National Missile Defense: Issues for Congress
LIBRARY OF CONGRESS WASHINGTON DC CONGRESSIONAL RESEARCH SERVICE
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Many in Congress and outside the government have shown strong interest in deploying a ballistic missile defense to protect the United States from attack. The ABM Treaty prohibits nationwide defense but permits the United States to deploy up to 100 interceptors for long-range ballistic missiles at a single site. Many supporters of National Missile Defense NMD argue that the United States must amend or abrogate this treaty so that it can pursue a more robust defense. The United States has pursued the development and deployment of defenses against long-range ballistic missiles since the early 1950s. It deployed a treaty-compliant site in North Dakota in the mid-1970s, but shut it down after only a few months of operation. President Reagan launched a research and development effort into more extensive defenses in the early 1980s, but these plans were scaled back several times during the Reagan and Bush Administrations. The Clinton Administration initially focused NMD efforts on technology development, but, in 1996, outlined a strategy to pursue the development and deployment of an NMD system by 2003 if the threat warranted and the technology was ready. In January 1999, the Administration announced that it had adjusted this program to permit deployment in 2005, and would decide in Summer 2000 whether to proceed with deployment of up to 20 at a single site. This was modified in February 2000 to allow for 100 interceptors. The Bush Administration favors a more robust NMD program that is likely to include land, sea, and space-based assets. The President emphasized his Administrations commitment to missile defenses in a speech on May 1, 2001.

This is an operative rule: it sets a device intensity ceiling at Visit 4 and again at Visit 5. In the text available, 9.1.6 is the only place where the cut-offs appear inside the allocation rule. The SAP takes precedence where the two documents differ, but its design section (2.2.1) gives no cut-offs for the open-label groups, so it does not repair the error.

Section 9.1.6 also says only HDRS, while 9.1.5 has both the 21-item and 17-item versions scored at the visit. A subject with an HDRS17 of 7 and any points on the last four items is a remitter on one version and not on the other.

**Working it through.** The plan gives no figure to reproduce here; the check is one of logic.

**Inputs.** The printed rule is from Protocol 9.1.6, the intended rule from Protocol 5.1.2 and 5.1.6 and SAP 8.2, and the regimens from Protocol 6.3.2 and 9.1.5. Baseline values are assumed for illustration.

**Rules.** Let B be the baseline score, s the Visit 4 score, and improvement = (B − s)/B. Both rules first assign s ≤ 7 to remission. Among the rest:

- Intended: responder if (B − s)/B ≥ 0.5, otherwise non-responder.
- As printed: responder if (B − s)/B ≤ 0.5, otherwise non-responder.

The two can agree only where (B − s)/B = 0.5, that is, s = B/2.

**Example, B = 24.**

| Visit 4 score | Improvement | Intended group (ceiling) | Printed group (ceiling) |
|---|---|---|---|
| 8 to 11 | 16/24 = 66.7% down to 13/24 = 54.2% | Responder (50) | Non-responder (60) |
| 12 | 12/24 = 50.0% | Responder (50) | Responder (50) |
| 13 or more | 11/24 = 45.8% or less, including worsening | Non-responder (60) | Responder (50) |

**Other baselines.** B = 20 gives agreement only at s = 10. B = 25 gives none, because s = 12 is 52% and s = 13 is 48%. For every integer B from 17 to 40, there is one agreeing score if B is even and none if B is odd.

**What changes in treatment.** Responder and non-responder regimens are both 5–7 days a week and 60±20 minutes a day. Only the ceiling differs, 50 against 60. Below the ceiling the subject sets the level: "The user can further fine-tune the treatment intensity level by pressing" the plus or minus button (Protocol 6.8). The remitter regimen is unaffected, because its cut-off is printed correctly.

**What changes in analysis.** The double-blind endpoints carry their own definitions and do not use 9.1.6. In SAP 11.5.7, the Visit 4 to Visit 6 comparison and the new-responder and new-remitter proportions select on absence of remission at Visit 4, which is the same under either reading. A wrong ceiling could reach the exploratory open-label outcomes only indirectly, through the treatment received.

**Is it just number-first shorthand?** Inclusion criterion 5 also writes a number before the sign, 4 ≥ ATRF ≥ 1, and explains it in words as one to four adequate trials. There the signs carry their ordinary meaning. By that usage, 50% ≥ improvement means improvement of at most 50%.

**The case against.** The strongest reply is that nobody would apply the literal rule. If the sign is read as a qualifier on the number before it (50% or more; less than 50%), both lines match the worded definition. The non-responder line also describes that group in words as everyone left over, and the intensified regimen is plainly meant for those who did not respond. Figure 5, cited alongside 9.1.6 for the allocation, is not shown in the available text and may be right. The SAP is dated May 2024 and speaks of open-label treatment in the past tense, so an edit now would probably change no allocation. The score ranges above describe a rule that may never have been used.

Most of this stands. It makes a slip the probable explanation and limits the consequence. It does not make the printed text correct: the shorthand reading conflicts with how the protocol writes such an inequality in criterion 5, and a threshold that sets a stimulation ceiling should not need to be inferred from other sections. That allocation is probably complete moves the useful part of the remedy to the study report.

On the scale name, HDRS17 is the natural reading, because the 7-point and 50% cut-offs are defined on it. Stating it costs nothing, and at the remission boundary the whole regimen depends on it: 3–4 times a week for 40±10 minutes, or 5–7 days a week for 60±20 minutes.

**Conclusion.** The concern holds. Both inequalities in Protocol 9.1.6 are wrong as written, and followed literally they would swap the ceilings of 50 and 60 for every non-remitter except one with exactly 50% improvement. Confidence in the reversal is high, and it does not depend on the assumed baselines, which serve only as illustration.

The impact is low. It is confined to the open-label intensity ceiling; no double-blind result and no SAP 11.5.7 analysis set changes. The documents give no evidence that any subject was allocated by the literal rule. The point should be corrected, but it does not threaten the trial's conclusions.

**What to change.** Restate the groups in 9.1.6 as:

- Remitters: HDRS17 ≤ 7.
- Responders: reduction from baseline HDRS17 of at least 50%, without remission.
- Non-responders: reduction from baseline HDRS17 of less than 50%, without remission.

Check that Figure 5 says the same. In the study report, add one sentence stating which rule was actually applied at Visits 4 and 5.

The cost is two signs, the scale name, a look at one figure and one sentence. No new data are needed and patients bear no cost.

- Government and Political Science
- Antimissile Defense Systems